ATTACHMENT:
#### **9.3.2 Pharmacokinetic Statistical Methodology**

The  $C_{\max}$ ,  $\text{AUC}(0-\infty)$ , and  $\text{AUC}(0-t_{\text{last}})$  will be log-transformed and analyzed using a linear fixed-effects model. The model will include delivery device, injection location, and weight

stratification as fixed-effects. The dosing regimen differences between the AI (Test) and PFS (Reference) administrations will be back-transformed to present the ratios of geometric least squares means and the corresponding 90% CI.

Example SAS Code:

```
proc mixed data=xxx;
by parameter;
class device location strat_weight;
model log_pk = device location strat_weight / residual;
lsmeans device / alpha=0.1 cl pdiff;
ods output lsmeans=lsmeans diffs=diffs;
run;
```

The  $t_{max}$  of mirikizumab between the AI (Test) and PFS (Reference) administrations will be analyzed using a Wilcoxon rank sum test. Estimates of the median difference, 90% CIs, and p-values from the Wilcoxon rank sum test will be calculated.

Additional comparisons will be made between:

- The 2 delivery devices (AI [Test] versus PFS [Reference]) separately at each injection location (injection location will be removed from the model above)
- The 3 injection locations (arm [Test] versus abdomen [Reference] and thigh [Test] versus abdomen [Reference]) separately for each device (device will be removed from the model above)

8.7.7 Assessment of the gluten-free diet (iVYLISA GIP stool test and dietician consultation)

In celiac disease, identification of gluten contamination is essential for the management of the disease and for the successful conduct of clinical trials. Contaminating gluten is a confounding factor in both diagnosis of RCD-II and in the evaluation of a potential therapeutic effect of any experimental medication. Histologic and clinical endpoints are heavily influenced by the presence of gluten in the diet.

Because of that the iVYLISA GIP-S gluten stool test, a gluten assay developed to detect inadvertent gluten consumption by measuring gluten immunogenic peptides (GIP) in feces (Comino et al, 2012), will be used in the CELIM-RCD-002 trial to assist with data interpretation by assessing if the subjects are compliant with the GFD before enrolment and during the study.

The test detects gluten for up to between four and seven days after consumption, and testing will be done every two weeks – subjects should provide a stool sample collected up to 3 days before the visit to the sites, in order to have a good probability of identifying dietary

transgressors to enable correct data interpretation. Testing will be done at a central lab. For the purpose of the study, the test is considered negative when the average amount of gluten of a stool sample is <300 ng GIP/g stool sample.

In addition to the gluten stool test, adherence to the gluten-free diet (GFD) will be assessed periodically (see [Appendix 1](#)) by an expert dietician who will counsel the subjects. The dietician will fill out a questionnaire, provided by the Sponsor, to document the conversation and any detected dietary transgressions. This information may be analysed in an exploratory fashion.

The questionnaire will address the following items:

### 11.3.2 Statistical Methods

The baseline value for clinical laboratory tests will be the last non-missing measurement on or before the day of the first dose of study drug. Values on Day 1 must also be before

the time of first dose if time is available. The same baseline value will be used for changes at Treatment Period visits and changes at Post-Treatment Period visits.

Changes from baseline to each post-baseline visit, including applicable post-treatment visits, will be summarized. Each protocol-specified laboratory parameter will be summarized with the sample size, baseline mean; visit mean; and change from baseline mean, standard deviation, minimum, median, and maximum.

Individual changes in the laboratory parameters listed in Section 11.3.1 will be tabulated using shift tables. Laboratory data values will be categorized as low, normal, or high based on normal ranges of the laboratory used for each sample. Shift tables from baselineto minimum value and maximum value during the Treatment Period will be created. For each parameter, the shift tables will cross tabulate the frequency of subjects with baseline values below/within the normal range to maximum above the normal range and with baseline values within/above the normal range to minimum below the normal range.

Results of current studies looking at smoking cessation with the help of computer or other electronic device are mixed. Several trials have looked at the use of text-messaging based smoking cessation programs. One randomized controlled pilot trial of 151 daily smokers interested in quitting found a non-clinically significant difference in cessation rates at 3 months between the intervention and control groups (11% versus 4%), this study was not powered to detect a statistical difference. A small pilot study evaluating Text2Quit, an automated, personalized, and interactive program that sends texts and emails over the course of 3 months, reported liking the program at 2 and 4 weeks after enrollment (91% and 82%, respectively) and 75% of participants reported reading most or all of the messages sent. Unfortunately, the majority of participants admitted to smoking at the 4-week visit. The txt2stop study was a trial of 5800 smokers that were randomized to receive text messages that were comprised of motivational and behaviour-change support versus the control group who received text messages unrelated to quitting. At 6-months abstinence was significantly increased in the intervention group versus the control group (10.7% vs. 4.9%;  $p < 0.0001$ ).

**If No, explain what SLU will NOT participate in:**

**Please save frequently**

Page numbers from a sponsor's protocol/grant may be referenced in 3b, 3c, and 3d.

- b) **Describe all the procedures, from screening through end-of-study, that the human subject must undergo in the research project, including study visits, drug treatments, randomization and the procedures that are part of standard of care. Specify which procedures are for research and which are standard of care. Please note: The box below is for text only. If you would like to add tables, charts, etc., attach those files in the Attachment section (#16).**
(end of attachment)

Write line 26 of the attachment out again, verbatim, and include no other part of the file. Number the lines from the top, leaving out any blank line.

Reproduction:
The baseline value for clinical laboratory tests will be the last non-missing measurement on or before the day of the first dose of study drug. Values on Day 1 must also be before